By Stacy Walenter
Representatives from Town Pump attended the Troy City Council work meeting on January 10, 2018 to discuss plans to expand the company’s gas station and convenience store on Highway 2 in Troy.
The new facility would utilize the current location as well as land on the adja-cent block. Town Pump plans to more than double the size of the convenience store from its current size of 3,500 square feet to 8,000 square feet.
The larger building would extend out into Sec-ond Street, meaning access would be blocked from Highway 2. Second Street is currently the preferred thoroughfare for people visiting the Troy Post Of-fice. In an email dated Jan-uary 18, 2018, Dan Sampson, Construction and Development Manager for Town Pump, explained that blocking the street is the safest option for the new design.
“This design eliminates pedestrian/vehicle conflict that would exist if the fuel-ing islands were on one side of the street and the building on the other,” Sampson wrote. “It signifi-cantly improves pedestrian to vehicle conflict (especially students cross-ing from the school) by eliminating one leg of traf-fic and providing updated and safer means of pedes-trian travel for the public.”
Sampson said that this layout will reduce conges-tion caused by fuel deliver-ies to the underground storage tanks. He also said that the new building would act as a buffer, blocking highway noise for the neighborhood behind the property. Town Pump will also be adding land-scape buffers and six foot fences to further protect residences from the noise and lights of the station itself.
Town Pump has also promised to use its promi-nent presence to provide signage for local business that are not visible from the highway.
Town Pump represent-atives and the council also discussed the state of side-walks around the property. Though improving the sidewalks around their location is part of the plan, should it be approved, Sampson also committed to improving sidewalks all the way to Third Street.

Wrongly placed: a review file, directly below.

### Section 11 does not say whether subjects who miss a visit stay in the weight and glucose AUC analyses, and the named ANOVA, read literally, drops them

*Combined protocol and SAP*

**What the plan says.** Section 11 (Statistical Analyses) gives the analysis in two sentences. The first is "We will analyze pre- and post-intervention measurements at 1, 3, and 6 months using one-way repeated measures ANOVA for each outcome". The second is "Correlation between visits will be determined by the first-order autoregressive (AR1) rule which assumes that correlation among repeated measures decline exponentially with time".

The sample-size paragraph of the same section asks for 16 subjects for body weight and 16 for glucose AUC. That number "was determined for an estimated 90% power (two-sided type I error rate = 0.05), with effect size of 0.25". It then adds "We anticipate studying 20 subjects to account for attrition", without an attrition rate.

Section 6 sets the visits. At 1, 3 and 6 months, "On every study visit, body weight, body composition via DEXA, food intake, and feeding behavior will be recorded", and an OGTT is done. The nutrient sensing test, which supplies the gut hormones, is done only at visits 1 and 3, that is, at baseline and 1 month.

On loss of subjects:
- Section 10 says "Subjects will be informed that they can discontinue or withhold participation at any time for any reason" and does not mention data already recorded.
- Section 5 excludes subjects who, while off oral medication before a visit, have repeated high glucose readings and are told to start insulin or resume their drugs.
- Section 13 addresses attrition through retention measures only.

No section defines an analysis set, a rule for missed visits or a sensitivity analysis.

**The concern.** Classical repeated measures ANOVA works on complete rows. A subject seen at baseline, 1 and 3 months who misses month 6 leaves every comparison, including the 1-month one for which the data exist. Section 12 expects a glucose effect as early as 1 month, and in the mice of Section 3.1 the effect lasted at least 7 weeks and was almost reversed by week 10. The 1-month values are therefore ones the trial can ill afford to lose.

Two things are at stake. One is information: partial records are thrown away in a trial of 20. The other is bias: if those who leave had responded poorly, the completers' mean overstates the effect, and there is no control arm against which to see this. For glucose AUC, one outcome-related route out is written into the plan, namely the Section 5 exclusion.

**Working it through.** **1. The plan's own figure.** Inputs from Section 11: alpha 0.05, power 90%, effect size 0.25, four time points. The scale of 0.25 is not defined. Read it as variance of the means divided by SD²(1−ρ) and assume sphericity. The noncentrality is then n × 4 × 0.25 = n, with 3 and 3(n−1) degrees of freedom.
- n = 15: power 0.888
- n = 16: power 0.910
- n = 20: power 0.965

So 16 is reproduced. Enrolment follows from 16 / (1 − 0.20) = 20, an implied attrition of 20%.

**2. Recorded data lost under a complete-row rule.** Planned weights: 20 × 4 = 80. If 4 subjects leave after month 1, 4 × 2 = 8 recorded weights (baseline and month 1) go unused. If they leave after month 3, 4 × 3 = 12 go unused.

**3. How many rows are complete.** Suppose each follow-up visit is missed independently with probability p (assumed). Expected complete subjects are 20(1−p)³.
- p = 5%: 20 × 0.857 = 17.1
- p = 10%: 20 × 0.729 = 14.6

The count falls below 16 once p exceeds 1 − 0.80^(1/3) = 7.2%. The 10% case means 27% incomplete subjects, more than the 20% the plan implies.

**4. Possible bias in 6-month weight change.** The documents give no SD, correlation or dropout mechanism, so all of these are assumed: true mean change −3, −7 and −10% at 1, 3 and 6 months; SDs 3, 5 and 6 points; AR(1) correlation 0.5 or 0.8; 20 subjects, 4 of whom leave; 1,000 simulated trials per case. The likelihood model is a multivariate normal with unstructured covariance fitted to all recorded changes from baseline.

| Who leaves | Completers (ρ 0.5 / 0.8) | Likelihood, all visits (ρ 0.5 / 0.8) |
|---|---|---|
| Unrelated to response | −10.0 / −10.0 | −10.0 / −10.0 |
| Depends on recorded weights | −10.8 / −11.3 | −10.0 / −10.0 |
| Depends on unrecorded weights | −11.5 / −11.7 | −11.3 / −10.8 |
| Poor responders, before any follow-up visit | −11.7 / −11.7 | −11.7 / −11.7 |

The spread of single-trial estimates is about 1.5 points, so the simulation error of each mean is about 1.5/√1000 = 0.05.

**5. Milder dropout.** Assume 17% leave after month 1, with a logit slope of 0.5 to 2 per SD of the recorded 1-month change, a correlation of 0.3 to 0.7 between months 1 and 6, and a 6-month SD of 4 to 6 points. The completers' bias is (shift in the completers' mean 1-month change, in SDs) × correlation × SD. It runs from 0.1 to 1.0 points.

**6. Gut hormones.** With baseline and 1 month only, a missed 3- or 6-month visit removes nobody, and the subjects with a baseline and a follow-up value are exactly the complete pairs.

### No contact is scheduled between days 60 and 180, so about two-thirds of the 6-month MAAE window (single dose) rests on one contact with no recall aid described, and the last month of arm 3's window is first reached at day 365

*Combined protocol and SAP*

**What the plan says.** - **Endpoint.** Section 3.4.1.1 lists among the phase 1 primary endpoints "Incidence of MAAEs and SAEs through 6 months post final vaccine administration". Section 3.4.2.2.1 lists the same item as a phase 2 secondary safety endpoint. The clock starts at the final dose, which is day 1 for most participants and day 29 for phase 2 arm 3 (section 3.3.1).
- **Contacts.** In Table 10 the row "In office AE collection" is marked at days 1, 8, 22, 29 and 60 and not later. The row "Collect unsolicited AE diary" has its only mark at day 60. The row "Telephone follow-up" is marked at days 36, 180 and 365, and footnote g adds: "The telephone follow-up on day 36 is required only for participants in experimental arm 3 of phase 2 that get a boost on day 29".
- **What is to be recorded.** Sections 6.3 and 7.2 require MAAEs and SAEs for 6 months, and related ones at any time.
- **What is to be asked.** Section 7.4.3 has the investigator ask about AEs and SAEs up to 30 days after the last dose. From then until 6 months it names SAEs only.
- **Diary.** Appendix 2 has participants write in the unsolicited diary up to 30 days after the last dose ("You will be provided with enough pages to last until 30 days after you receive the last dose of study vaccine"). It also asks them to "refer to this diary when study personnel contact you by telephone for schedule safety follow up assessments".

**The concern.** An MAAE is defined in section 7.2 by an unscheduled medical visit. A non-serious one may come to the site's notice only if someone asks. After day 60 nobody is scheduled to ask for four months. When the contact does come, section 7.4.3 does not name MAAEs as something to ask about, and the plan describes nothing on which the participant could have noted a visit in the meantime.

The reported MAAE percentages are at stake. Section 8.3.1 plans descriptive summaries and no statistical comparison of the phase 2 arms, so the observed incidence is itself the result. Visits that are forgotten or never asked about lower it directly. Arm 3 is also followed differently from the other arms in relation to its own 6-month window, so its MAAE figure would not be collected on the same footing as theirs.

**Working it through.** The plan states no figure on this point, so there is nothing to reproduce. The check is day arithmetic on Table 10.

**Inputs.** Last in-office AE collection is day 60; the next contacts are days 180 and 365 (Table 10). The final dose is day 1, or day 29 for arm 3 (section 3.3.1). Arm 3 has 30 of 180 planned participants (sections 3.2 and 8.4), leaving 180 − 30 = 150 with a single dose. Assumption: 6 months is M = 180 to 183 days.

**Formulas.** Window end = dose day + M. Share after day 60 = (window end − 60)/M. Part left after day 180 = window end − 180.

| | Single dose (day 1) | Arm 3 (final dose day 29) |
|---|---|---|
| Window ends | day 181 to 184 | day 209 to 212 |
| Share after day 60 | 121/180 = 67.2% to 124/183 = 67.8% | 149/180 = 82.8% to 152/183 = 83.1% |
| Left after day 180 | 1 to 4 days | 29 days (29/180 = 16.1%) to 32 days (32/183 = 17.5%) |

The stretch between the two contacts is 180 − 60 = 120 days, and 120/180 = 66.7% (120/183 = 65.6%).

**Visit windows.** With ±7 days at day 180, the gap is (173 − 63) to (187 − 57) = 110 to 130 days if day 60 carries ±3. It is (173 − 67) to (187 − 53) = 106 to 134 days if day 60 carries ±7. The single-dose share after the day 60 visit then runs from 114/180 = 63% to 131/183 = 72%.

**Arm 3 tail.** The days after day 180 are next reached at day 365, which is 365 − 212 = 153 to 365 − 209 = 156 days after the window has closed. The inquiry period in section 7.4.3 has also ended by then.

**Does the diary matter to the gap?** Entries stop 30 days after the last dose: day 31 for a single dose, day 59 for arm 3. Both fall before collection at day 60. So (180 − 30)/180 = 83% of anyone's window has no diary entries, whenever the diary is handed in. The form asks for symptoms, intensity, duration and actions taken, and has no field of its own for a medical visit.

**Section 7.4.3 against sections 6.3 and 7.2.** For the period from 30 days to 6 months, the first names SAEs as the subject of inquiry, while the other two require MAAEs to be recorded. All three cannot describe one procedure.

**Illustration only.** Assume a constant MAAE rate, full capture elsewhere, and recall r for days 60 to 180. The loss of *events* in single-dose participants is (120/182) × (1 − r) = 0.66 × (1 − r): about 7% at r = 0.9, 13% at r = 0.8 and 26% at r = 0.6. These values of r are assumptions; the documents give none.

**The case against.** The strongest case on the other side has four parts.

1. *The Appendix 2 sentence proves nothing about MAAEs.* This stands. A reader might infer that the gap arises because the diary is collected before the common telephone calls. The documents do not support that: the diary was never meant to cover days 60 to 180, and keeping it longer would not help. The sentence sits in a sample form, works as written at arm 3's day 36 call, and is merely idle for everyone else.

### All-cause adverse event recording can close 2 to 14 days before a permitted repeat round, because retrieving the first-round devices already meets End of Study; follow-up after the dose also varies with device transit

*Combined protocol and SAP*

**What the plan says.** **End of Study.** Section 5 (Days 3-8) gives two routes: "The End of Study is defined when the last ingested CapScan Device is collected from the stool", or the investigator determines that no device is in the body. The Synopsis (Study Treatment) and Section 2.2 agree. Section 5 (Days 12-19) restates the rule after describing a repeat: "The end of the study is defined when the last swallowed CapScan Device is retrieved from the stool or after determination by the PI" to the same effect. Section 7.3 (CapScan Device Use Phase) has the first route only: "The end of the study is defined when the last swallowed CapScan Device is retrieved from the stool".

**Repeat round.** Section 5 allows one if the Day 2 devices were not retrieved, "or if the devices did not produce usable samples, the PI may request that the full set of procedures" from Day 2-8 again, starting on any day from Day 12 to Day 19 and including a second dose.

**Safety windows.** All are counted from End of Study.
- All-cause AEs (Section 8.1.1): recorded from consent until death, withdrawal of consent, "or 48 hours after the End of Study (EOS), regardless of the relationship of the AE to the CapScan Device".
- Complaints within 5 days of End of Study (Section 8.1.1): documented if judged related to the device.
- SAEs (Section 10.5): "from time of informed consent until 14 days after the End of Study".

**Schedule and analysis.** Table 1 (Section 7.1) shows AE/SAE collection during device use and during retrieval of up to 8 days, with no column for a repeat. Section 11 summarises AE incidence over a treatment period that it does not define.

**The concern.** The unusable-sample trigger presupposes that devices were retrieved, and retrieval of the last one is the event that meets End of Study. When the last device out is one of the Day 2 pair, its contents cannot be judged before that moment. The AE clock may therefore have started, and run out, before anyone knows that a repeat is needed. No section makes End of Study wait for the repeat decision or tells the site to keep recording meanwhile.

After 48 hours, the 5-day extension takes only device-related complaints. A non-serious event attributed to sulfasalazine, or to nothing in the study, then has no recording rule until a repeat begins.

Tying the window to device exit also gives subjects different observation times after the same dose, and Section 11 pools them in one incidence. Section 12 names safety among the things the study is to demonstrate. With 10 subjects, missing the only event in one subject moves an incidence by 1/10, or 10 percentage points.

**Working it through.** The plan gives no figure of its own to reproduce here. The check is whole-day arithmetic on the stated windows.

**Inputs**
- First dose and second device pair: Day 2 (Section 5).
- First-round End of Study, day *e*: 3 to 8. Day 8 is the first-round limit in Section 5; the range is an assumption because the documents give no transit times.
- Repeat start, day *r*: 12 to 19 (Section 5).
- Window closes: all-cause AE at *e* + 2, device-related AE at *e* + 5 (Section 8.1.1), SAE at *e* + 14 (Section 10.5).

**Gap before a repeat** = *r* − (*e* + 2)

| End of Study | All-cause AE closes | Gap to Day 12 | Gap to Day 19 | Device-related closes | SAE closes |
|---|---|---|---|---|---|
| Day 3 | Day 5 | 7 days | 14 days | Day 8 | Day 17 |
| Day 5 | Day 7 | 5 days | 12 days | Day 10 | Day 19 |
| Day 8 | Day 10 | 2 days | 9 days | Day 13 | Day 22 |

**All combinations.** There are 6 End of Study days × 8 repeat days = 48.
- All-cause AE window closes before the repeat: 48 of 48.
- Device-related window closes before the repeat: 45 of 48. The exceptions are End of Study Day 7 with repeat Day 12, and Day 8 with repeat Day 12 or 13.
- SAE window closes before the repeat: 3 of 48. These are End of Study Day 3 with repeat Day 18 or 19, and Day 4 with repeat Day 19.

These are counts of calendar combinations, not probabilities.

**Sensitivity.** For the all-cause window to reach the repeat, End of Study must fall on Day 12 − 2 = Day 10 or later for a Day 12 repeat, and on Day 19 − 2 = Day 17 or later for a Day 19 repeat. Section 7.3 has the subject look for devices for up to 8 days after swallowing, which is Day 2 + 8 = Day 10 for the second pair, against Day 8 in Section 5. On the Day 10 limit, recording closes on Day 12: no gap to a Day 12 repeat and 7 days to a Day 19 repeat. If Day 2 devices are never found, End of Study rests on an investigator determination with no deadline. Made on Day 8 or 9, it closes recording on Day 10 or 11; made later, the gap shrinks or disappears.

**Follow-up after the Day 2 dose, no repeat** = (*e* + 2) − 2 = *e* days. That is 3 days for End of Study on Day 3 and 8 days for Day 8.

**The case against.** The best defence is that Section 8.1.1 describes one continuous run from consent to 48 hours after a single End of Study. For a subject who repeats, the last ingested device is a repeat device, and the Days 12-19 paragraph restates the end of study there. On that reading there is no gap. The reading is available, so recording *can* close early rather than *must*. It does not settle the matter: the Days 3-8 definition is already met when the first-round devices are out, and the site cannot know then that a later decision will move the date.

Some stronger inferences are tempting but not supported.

At the city council meeting, Mayor Dallas Carr expressed concern about flooding that has been problematic for that area of the highway due to out-dated drainage systems. Joe Murphy, a professional engineer and partner at Big Sky Civil and Environmen-tal Engineering Firm, said that if the project is ap-proved, they will conduct a full hydraulic study to ex-plore the ways that their construction can help alle-viate these issues.
As word of the expan-sion spreads in Troy, many residents are worried that the new building will fea-ture a casino. Montana Code Title 16, Chapter 3, Part 3, however, forbids a casino because of Town Pump’s proximity to Troy Jr./Sr. High School. Town Pump also provided a let-ter to the mayor and coun-cil stating that they have no intent or desire to build a casino on the property.
At the meeting, Town Pump District Manager Trina Austin, who is from Troy, estimated the ex-panded store would create six to ten new jobs in the city.
When asked if there were any other benefits for Troy besides employment opportunities and the im-proved sidewalks and drainage systems, Dan Sampson wrote: “This pro-ject will include an estimat-ed $3.5 million investment into the community of Troy which in turn creates an increased tax base.” He added that the new site will be more attractive and energy efficient.
The Troy City Council and Town Pump are eager to work with the citizens of Troy and discuss the pros and cons of the expansion. A public meeting has been scheduled to help residents understand the plans and give them a forum to ask questions.
“There may be things we haven’t thought of,” Sampson said. “We want to hear the public’s input and concerns and make sure we’ve got them ad-dressed.”
“We want to do this as a community member,” Austin added. “We want to see Troy succeed as much as you [the city council] do.”
The meeting is sched-uled for Wednesday, Feb-ruary 7, 2018 at the Koote-nai Senior Citizens Center at 6pm. The Senior Center is located at the corner of Kalispell Avenue and Third Street in Troy.
Top: Town Pump’s current location on Highway 2 in Troy. With the expan-sion, the store will extend into Second Street. The block to the right will house the fuel pumps and the lots behind it, where there is still a house, will house underground fuel tanks and additional parking. Emergency vehicles will still have access to Second Street through the parking lot from the highway, if nec-essary. Photo by Stacy Walenter. Bottom: This photo gives an idea of what the expansion could look like. Photo courtesy of Dan Sampson.